Weyerhaeuser’s facts and context are so challenging for the U.S. Fish and Wildlife Service that the Court may have no choice but to confront whether stare decisis saves the unoccupied critical habitat designation by continuing to defer under Chevron, or whether they both should fall. Similar to how the Court approached Abood in Janus, perhaps the Court in Weyerhaeuser – or some cadre of its Justices – will question the relevance of Chevron’s 34 year-old reasoning given the dramatic growth of the administrative state in the intervening years. The implications are hard to overstate, and range from the practical aspects of jurisdictional determinations under the Clean Water Act to pontifications of the philosophical underpinnings of the Constitution rooted in Montesquieu and Machiavelli.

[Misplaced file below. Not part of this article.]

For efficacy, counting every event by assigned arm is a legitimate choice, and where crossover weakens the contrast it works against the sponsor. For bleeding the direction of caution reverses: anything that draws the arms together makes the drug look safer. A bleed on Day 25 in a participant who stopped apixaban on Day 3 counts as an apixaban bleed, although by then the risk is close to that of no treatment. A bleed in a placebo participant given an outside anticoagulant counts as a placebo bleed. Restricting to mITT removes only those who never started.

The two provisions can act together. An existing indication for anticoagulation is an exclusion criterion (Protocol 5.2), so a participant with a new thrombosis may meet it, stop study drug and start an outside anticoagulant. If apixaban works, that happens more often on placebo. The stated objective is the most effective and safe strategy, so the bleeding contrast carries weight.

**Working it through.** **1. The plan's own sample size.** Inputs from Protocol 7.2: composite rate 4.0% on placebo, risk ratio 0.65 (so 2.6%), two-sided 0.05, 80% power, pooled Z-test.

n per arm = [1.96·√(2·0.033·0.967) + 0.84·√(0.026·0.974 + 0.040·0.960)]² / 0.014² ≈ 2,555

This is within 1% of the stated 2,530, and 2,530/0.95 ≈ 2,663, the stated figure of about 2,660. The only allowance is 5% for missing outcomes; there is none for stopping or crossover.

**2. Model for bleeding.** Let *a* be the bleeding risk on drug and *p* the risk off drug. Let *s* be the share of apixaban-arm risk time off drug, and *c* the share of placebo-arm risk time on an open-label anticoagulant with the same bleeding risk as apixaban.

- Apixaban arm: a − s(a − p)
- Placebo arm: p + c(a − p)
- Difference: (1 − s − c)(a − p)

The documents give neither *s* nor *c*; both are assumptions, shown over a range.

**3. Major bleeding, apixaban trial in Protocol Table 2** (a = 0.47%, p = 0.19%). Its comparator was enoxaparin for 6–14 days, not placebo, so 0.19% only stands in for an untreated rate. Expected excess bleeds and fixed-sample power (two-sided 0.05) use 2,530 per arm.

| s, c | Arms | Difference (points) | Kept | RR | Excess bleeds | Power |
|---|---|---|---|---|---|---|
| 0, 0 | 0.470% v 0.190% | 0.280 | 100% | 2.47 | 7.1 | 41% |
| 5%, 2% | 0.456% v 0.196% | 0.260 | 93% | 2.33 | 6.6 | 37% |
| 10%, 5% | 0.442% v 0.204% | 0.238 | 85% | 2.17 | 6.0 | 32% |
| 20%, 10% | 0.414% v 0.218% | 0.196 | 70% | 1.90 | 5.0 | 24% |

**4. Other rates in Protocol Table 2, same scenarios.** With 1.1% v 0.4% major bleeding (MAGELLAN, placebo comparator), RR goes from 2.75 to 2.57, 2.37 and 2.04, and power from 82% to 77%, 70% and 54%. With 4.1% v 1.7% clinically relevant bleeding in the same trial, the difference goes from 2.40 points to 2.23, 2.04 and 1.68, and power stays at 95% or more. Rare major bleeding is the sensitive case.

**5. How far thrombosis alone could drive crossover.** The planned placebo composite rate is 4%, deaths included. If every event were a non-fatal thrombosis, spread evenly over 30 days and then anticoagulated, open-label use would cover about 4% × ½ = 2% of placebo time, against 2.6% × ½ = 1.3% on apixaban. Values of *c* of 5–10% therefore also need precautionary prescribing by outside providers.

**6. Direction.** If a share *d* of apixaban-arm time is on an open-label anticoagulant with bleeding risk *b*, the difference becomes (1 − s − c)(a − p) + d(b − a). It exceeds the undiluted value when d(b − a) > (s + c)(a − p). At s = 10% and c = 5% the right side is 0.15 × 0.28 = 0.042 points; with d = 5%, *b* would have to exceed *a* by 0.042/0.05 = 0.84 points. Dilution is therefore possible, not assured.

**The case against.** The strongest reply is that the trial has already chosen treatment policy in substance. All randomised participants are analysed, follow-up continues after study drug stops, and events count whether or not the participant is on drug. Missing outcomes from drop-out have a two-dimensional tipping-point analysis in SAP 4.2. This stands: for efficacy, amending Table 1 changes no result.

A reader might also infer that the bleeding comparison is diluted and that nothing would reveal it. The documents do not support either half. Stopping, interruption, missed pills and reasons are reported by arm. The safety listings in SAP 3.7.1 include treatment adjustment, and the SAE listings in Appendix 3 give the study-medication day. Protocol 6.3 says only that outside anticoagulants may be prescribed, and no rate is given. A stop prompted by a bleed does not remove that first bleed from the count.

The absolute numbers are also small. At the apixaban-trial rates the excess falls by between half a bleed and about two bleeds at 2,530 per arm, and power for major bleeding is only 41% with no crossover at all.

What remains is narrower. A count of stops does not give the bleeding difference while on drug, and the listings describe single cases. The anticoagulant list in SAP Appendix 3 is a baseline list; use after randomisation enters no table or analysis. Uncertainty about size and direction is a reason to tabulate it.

There is indeed a season for everything; admittedly, the current season is rather stormy. “These are the times in which a genius would wish to live,” wrote Ms. Abigail Adams, speaking to a different time. Just as they did then, challenging times require the best from each of us as we decide what to keep and what to cast away.


Peter Prows and Philip Williams
Briscoe Ivester & Bazel LLP
155 Sansome Street, 7th Floor
San Francisco, CA 94104
Telephone: (415) 402-2700
Fax: (415) 398-5630

Disclaimer: In our Newsletters and Bulletins, Briscoe Ivester & Bazel LLP intends to present general information to the public and does not intend to provide legal advice pertaining to a particular situation.